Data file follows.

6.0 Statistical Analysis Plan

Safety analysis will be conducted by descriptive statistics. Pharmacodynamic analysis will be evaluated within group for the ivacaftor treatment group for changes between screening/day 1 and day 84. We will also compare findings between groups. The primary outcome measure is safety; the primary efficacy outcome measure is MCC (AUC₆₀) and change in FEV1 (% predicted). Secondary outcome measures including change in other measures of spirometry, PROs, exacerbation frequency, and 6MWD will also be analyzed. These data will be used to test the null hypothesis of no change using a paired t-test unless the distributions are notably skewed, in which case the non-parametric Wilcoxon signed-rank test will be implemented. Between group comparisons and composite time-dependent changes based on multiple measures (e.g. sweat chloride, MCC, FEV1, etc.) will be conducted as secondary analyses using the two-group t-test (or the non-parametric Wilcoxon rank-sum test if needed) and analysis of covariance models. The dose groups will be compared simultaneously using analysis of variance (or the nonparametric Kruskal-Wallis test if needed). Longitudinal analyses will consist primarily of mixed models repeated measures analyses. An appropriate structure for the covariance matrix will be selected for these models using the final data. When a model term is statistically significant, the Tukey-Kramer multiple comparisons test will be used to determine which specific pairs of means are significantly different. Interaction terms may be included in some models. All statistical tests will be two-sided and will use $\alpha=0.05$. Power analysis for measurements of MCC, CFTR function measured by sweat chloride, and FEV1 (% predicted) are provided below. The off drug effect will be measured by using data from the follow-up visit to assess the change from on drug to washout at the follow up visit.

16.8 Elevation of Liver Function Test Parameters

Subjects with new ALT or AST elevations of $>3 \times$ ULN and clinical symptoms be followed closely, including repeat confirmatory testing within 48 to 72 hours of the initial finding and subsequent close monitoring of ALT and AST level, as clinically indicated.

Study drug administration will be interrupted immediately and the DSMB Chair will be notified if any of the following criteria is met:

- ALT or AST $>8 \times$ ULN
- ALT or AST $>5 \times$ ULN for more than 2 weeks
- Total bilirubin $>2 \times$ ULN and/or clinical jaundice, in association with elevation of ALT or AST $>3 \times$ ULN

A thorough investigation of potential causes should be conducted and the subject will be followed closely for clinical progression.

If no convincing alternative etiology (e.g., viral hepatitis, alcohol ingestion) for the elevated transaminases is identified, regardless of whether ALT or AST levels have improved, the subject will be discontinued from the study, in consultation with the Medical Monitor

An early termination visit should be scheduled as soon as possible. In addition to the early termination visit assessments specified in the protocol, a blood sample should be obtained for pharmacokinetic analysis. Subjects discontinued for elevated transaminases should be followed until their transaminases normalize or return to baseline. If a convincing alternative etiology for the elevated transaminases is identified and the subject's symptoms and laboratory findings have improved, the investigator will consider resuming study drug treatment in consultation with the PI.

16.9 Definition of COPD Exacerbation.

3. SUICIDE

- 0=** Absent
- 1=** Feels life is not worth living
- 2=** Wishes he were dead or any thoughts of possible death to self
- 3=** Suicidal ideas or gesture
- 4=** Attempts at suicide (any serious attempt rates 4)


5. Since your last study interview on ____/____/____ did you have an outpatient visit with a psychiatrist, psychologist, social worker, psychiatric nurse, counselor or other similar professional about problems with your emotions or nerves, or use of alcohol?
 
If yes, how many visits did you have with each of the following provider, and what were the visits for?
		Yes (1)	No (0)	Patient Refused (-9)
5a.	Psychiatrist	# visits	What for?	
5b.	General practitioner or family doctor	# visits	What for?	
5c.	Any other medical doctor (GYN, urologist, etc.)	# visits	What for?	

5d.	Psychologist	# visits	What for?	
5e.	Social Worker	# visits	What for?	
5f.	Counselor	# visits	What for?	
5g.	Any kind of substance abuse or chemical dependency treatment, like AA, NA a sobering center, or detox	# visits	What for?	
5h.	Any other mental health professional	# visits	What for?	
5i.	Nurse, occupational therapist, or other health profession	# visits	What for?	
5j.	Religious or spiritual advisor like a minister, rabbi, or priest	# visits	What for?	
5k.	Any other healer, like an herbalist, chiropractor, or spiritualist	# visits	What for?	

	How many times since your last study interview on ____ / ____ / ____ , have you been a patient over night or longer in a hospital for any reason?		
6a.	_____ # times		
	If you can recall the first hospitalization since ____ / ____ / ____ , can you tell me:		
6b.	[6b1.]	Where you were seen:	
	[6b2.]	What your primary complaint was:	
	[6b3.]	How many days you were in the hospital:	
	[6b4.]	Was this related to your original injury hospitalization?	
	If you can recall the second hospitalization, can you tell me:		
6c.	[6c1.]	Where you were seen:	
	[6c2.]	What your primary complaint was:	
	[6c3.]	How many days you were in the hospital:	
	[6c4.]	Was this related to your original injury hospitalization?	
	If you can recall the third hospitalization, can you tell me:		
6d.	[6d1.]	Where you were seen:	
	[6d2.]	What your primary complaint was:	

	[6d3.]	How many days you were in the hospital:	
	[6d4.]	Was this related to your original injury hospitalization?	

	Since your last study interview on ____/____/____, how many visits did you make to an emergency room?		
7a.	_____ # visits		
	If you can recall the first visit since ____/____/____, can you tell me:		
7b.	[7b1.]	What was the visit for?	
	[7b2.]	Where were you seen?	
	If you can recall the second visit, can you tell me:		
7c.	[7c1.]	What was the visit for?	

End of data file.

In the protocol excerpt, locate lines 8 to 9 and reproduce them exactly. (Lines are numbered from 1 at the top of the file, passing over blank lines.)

- Total bilirubin $>2 \times$ ULN and/or clinical jaundice, in association with elevation of ALT or AST $>3 \times$ ULN

A thorough investigation of potential causes should be conducted and the subject will be followed closely for clinical progression.